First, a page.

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Magazine Article


Graham, Jorie


Ploughshares, Emerson College, Volume 27/4, Issue 86, Boston (2001)


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I picked these poems, and, except for a few instances, the editors of Ploughshares picked the prose. I picked these poems for the same reasons most readers linger on poems when they come upon them, reasons similar in spirit, no doubt, to those given by most writers invited to guest-edit these pages. I hope those reasons feel clear to you, as you read.

As I like to present a few pieces by each person, so one can get a sense of the range, or the voice, or the temperament, of a given sensibility, I couldn’t pick as many poets’ poems as I would have wished. Poems not only obviously contextualize each other, but they build up a sense of a speaker-in-a-predicament—and an ancillary sense of what they find most urgent, what compelled them to break the silence and ask us to listen in the first place. Asking for another’s time is, after all, quite a large request.

In a poem, one is always given, I would argue, a sense of a place that matters—a place one suffered the loss of, a place one longs for—a stage upon which the urgent act of mind of this particular lyric occasion (be it memory, description, meditation, fractured recollection of self, or even further disintegration of self under the pressure of history, for example) “takes place.” And although it is, most traditionally, a literal place—Roethke’s greenhouse, Frost’s woods, Bishop’s shorelines—often, too, a historical “moment”—especially the very conflagatory “now” of one’s historical-yet-subjective existence—is felt as a location that compels action, reaction, and the sort of re-equilibration which a poem seeks. A break in the comprehensible, in the morally absorbable—a fissure in the spirit’s sense of just cause and effect, in a line of thought that can feel “true”—can constitute trigger-occasions, or situations, or kinds of place from which the spirit in language springs forward into the action of poetry.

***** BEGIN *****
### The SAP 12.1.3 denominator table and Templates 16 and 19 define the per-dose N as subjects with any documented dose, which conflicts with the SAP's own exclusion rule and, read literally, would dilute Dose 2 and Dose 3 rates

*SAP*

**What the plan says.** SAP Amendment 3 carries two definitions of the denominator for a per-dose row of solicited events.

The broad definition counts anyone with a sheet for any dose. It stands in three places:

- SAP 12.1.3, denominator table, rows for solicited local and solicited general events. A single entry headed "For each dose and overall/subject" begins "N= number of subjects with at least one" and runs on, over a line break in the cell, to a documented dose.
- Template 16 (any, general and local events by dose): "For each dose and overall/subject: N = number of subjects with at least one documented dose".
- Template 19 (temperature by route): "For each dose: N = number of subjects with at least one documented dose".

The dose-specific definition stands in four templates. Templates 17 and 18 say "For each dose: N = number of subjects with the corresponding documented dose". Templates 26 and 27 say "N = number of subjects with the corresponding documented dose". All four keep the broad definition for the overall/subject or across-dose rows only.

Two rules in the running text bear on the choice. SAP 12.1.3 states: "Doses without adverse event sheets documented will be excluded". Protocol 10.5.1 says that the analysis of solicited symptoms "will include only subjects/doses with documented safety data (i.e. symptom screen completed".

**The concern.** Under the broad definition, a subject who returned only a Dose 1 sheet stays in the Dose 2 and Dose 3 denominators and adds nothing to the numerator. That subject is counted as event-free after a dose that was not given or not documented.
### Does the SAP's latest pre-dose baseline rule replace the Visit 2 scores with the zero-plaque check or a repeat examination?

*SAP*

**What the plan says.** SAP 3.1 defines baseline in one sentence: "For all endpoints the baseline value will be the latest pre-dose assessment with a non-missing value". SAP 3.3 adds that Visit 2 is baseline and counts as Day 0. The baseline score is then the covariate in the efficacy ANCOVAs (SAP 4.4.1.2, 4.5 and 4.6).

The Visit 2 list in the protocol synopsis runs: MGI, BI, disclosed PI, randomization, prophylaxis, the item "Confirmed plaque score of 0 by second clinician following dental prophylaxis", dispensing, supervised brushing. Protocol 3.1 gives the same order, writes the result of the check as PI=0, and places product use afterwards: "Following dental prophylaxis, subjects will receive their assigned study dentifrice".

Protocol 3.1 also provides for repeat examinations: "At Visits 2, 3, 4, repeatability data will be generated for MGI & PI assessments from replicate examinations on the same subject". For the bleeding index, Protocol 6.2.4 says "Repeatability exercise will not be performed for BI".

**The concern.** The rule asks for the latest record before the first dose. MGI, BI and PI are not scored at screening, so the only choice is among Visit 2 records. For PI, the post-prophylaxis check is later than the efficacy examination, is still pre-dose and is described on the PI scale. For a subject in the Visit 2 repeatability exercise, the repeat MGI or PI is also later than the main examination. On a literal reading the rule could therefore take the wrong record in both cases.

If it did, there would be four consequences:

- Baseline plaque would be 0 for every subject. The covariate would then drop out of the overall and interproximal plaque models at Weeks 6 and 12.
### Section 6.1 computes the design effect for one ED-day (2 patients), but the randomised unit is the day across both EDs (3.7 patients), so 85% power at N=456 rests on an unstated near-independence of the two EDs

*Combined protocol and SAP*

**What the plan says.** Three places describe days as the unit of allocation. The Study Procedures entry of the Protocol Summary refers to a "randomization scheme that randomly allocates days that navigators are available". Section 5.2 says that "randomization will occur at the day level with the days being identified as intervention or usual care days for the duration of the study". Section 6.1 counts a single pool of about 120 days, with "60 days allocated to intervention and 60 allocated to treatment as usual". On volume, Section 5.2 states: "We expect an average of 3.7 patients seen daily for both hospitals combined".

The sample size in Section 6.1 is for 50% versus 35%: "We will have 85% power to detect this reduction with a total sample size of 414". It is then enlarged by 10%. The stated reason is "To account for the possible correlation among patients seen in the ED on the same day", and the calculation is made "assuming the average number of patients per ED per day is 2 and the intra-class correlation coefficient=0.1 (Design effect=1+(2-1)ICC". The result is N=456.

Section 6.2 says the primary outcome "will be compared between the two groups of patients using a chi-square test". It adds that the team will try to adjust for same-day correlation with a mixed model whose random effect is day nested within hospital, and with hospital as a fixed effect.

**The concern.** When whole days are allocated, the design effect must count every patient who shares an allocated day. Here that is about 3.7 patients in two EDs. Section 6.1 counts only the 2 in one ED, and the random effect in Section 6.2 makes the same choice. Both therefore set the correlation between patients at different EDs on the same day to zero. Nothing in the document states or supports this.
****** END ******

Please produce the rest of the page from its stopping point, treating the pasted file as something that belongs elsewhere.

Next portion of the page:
All such moments—where we are taken by surprise and asked to react—are marked places in consciousness, places where a “turn” is required. Even the apparently simple discovery of disorienting “places” in the fabric of language itself—in its nature as a tool—which awaken one to uneasiness with one’s own, or one’s culture’s, desire, for instance, can raise the heat for a soul and make it feel the poetic need to turn and return. Such “places” always feel—in the poems that persuade me to listen—like “real” places, however non-material, or ungrounded in apparent “situation” they might at first appear. One of the side effects of the heated discourse over what constitutes a “sufficient” occasion for poetry—and of the unfortunate frustration some readers have suffered over feeling “left out” of the “secret” occasion of much contemporary poetry (or, worse, the assumption that there is no shared or shareable human occasion behind it—or, even worse, that there is, in fact, no occasion at all behind it, that it is just a self-indulgence, a thing “made of words”) is a wondrous elaboration and expansion of this troubled notion of what, in fact, constitutes a “cry” of an occasion, and what can be transmitted to an other of that “occasion” without an overt naming or rhetorical delineating of it. This is one of the great openings modernism left for its inheritors to explore—and one which, because it so fruitfully links up with the equally “difficult” science and philosophy and music of our era, is evident everywhere in the exciting work of this historical moment—here and elsewhere.